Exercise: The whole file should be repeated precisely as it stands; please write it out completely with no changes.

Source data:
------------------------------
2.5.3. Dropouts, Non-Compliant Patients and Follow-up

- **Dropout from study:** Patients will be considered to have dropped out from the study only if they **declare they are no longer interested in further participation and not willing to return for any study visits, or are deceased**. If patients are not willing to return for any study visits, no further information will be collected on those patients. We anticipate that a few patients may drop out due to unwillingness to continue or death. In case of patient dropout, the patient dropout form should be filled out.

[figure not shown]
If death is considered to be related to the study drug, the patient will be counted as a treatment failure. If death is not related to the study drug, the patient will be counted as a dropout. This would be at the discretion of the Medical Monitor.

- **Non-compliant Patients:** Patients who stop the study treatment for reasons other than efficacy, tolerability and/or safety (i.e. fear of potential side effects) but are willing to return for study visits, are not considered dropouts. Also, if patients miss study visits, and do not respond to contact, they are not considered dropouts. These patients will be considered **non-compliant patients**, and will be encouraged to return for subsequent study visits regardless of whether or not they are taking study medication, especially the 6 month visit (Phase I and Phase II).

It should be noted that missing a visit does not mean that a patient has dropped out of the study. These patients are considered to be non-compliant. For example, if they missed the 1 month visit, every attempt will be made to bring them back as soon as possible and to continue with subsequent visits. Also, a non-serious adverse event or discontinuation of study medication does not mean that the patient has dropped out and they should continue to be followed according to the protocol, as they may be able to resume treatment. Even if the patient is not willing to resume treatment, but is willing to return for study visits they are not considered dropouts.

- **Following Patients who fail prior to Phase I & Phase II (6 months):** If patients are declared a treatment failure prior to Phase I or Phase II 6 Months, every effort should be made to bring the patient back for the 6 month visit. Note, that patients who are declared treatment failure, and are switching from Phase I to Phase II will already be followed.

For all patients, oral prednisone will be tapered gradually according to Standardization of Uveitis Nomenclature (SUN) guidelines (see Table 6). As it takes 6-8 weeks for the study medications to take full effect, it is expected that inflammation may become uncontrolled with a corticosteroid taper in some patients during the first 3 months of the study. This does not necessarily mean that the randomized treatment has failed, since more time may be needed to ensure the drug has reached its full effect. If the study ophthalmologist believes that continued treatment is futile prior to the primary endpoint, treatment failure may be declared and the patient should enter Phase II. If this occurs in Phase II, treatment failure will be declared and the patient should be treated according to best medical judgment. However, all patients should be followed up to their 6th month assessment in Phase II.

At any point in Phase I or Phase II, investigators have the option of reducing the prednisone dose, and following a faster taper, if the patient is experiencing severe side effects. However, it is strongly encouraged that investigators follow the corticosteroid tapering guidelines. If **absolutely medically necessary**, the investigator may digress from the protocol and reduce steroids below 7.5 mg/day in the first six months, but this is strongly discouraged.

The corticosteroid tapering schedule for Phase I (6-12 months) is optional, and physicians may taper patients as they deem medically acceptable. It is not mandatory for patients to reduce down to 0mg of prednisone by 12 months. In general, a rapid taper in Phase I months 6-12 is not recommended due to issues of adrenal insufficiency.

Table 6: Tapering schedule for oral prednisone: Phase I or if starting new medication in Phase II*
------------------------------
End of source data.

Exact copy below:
2.5.3. Dropouts, Non-Compliant Patients and Follow-up

- **Dropout from study:** Patients will be considered to have dropped out from the study only if they **declare they are no longer interested in further participation and not willing to return for any study visits, or are deceased**. If patients are not willing to return for any study visits, no further information will be collected on those patients. We anticipate that a few patients may drop out due to unwillingness to continue or death. In case of patient dropout, the patient dropout form should be filled out.

[figure not shown]
If death is considered to be related to the study drug, the patient will be counted as a treatment failure. If death is not related to the study drug, the patient will be counted as a dropout. This would be at the discretion of the Medical Monitor.

- **Non-compliant Patients:** Patients who stop the study treatment for reasons other than efficacy, tolerability and/or safety (i.e. fear of potential side effects) but are willing to return for study visits, are not considered dropouts. Also, if patients miss study visits, and do not respond to contact, they are not considered dropouts. These patients will be considered **non-compliant patients**, and will be encouraged to return for subsequent study visits regardless of whether or not they are taking study medication, especially the 6 month visit (Phase I and Phase II).

It should be noted that missing a visit does not mean that a patient has dropped out of the study. These patients are considered to be non-compliant. For example, if they missed the 1 month visit, every attempt will be made to bring them back as soon as possible and to continue with subsequent visits. Also, a non-serious adverse event or discontinuation of study medication does not mean that the patient has dropped out and they should continue to be followed according to the protocol, as they may be able to resume treatment. Even if the patient is not willing to resume treatment, but is willing to return for study visits they are not considered dropouts.

- **Following Patients who fail prior to Phase I & Phase II (6 months):** If patients are declared a treatment failure prior to Phase I or Phase II 6 Months, every effort should be made to bring the patient back for the 6 month visit. Note, that patients who are declared treatment failure, and are switching from Phase I to Phase II will already be followed.

For all patients, oral prednisone will be tapered gradually according to Standardization of Uveitis Nomenclature (SUN) guidelines (see Table 6). As it takes 6-8 weeks for the study medications to take full effect, it is expected that inflammation may become uncontrolled with a corticosteroid taper in some patients during the first 3 months of the study. This does not necessarily mean that the randomized treatment has failed, since more time may be needed to ensure the drug has reached its full effect. If the study ophthalmologist believes that continued treatment is futile prior to the primary endpoint, treatment failure may be declared and the patient should enter Phase II. If this occurs in Phase II, treatment failure will be declared and the patient should be treated according to best medical judgment. However, all patients should be followed up to their 6th month assessment in Phase II.

At any point in Phase I or Phase II, investigators have the option of reducing the prednisone dose, and following a faster taper, if the patient is experiencing severe side effects. However, it is strongly encouraged that investigators follow the corticosteroid tapering guidelines. If **absolutely medically necessary**, the investigator may digress from the protocol and reduce steroids below 7.5 mg/day in the first six months, but this is strongly discouraged.

The corticosteroid tapering schedule for Phase I (6-12 months) is optional, and physicians may taper patients as they deem medically acceptable. It is not mandatory for patients to reduce down to 0mg of prednisone by 12 months. In general, a rapid taper in Phase I months 6-12 is not recommended due to issues of adrenal insufficiency.

Table 6: Tapering schedule for oral prednisone: Phase I or if starting new medication in Phase II*